• The Biden Administration’s description of its UTPR proposal and domestic minimum tax-up tax proposals declares that it would “provide a mechanism to ensure U.S. taxpayers would continue to benefit from U.S. tax credits and other tax incentives that promote U.S. jobs and investment.”  The Pillar Two GloBE rules generally disfavor tax credits that are not refundable within four years, so it is unclear how the administration’s UTPR proposal would achieve this objective while precluding the application of a separate jurisdiction’s UTPR to tax U.S. member income. 
  • Expand access to retroactive qualified electing fund elections
    • The Biden Administration’s proposal would allow taxpayers to make retroactive qualified electing fund (QEF) elections for passive foreign investment companies (PFICs) on amended returns in certain situations without obtaining a private letter ruling (PLR). Taxpayers would continue to need a PLR to make retroactive QEF elections that would apply to any closed tax year. 
    • The administration’s proposal generally would replace the existing statutory timing rules for making QEF elections with a grant of regulatory authority that would allow QEF elections to be made in the time and manner prescribed in regulations. This generally would remove the current statutory restrictions that limit the circumstances in which taxpayers can make retroactive QEF elections and provide specific authority for liberalizing the retroactive QEF procedures in the current regulations.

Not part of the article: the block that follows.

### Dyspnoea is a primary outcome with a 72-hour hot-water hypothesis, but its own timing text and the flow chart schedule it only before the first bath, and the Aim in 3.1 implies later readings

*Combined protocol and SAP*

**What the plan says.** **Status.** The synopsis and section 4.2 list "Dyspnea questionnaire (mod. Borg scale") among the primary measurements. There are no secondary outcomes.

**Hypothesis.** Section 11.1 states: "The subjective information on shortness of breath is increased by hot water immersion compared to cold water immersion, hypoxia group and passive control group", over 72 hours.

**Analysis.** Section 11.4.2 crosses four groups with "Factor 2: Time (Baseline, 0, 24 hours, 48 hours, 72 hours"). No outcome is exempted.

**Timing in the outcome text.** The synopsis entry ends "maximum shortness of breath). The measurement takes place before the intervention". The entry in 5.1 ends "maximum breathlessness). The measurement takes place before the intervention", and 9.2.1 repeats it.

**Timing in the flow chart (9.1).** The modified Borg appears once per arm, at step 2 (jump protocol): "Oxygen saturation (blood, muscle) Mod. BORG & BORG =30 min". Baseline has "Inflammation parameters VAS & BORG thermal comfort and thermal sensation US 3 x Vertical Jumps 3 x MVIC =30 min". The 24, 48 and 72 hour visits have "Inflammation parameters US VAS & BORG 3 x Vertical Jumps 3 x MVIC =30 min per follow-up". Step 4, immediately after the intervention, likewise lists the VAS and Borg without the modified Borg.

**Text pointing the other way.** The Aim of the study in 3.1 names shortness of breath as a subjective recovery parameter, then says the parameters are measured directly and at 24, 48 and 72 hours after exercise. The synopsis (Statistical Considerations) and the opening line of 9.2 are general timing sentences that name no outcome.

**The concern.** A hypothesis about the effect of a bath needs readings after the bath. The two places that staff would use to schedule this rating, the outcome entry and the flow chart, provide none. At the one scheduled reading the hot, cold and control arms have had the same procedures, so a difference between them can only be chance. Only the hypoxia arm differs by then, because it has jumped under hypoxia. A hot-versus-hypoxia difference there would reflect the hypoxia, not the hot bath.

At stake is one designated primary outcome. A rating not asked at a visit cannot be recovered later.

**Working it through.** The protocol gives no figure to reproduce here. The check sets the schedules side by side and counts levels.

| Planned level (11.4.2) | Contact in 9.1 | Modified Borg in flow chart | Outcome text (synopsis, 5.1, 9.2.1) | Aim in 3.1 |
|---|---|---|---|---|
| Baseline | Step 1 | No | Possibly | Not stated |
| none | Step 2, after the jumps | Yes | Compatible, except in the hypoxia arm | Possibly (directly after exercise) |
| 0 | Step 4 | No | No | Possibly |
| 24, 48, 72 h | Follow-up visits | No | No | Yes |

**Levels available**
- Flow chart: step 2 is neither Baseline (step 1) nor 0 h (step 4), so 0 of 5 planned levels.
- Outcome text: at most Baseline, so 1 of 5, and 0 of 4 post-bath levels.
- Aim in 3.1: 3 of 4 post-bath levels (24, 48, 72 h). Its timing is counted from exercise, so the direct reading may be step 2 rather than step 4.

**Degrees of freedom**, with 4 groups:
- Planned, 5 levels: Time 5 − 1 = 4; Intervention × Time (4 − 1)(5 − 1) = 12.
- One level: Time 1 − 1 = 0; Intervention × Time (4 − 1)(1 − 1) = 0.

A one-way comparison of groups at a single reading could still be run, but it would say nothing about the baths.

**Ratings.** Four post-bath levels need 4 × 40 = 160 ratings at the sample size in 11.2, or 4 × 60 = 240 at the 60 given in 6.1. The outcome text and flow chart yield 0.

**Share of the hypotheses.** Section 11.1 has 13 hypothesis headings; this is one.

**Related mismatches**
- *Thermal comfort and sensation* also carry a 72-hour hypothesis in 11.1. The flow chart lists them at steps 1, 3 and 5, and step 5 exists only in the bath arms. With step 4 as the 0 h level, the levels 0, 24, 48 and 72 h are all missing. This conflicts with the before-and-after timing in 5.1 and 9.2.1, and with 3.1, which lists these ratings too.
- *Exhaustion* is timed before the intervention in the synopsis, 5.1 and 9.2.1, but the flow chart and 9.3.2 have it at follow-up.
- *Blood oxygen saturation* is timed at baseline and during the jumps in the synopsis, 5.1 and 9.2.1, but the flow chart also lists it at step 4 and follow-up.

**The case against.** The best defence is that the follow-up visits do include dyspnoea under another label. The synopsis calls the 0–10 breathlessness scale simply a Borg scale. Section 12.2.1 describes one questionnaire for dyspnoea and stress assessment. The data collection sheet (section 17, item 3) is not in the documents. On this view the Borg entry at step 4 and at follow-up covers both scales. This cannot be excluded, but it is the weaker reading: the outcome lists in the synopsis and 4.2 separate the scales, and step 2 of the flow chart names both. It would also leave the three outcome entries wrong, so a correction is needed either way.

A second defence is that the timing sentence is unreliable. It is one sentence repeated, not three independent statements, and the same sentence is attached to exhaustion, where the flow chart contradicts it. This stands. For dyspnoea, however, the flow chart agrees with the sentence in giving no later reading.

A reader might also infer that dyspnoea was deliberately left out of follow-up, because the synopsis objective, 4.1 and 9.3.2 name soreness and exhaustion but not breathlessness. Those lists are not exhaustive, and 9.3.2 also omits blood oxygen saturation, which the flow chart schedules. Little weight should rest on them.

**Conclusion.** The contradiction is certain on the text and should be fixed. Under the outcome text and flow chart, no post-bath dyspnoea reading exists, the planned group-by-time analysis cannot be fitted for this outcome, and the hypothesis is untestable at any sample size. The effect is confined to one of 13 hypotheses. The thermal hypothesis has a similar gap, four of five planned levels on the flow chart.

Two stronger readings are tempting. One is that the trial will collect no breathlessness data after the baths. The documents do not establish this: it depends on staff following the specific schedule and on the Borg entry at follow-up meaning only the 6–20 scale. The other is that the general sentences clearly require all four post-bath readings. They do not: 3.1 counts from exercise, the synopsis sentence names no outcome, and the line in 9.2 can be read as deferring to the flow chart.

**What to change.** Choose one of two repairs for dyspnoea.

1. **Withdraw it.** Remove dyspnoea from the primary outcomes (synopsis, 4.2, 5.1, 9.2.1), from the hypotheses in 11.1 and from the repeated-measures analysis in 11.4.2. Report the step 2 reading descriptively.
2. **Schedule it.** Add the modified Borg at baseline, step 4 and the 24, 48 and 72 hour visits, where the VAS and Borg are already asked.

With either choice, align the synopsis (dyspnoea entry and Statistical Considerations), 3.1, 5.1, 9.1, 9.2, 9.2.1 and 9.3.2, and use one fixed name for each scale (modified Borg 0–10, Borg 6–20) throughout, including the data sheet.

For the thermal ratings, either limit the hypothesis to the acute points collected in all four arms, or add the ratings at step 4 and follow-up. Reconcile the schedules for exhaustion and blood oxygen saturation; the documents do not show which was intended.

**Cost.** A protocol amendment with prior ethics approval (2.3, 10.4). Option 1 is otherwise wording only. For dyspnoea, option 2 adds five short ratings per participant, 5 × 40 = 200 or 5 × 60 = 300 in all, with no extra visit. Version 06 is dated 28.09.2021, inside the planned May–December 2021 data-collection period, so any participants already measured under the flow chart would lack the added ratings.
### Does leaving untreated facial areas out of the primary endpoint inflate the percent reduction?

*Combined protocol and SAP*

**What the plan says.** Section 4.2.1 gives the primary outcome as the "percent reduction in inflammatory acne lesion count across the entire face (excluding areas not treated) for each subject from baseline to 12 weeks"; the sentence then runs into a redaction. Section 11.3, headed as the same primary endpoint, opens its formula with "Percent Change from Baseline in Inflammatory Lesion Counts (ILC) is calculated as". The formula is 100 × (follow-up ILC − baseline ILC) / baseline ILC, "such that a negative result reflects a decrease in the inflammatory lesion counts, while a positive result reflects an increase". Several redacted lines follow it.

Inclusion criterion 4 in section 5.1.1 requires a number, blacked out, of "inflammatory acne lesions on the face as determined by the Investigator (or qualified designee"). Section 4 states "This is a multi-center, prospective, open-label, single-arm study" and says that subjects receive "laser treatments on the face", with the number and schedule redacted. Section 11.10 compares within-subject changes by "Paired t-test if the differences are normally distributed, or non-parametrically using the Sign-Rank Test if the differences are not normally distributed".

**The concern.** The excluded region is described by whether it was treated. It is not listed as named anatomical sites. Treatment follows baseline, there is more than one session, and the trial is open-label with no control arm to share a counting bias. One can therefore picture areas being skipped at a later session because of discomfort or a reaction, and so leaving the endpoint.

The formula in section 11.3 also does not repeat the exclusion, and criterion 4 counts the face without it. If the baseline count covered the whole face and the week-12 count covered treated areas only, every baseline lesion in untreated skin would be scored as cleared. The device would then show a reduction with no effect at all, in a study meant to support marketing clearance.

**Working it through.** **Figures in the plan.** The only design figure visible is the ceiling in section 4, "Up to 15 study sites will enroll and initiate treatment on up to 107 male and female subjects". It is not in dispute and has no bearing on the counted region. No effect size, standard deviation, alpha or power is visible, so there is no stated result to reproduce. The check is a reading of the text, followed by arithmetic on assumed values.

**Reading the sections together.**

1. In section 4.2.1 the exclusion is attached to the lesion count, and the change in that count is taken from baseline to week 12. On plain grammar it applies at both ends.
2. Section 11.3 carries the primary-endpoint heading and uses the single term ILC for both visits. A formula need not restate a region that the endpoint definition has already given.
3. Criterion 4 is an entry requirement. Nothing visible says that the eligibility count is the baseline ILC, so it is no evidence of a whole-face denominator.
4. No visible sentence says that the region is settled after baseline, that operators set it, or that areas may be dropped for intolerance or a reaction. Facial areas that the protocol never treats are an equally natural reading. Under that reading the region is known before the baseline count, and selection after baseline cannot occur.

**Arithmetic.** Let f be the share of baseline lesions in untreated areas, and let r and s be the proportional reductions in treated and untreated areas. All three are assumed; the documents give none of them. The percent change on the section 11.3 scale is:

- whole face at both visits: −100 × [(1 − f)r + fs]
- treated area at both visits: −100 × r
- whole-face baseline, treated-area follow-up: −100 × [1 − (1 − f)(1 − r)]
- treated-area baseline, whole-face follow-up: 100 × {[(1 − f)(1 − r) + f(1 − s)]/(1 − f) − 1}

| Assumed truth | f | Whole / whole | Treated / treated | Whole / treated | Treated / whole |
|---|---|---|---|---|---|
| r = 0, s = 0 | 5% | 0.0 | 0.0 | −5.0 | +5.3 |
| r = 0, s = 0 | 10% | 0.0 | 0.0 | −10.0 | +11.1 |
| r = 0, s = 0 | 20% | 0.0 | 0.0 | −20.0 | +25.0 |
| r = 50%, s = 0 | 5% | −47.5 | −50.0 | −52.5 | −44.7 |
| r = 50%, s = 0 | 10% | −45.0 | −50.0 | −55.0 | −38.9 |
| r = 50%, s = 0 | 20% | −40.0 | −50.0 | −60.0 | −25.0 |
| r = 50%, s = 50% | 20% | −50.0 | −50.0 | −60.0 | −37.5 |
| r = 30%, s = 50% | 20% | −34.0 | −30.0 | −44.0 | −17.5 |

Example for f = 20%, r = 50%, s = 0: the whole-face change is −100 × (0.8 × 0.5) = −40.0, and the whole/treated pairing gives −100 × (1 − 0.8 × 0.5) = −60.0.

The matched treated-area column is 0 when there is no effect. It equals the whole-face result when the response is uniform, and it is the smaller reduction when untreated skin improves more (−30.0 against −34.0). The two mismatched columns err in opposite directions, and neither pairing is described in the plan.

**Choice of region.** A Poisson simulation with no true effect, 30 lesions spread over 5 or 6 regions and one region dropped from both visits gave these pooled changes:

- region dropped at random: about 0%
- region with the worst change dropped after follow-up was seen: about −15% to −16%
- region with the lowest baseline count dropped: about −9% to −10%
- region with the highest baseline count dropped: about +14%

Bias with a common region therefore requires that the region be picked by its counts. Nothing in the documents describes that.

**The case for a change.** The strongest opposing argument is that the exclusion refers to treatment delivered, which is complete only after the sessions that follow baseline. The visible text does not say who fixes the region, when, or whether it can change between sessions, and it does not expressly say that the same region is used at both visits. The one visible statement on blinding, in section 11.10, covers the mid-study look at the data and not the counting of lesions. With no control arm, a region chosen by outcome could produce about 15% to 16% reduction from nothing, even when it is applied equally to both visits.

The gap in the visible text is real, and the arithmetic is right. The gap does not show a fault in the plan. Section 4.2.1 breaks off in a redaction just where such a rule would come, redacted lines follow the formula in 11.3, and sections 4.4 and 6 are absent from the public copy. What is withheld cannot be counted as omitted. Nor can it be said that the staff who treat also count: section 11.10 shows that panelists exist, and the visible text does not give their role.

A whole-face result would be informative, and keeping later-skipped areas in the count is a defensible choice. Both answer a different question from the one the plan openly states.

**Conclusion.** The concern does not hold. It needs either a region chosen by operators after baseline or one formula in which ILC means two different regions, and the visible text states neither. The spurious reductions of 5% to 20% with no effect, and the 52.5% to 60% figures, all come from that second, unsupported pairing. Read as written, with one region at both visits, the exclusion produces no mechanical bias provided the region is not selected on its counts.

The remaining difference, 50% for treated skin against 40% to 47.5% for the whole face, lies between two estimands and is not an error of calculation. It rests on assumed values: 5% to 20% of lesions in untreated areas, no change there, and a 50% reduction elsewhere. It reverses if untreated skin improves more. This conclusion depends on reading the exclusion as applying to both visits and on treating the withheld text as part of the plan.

• The administration proposes this provision would be effective as of the date of enactment, with the intention that taxpayers would be allowed to apply any subsequently revised retroactive QEF procedures to any open tax year in addition to post-enactment periods.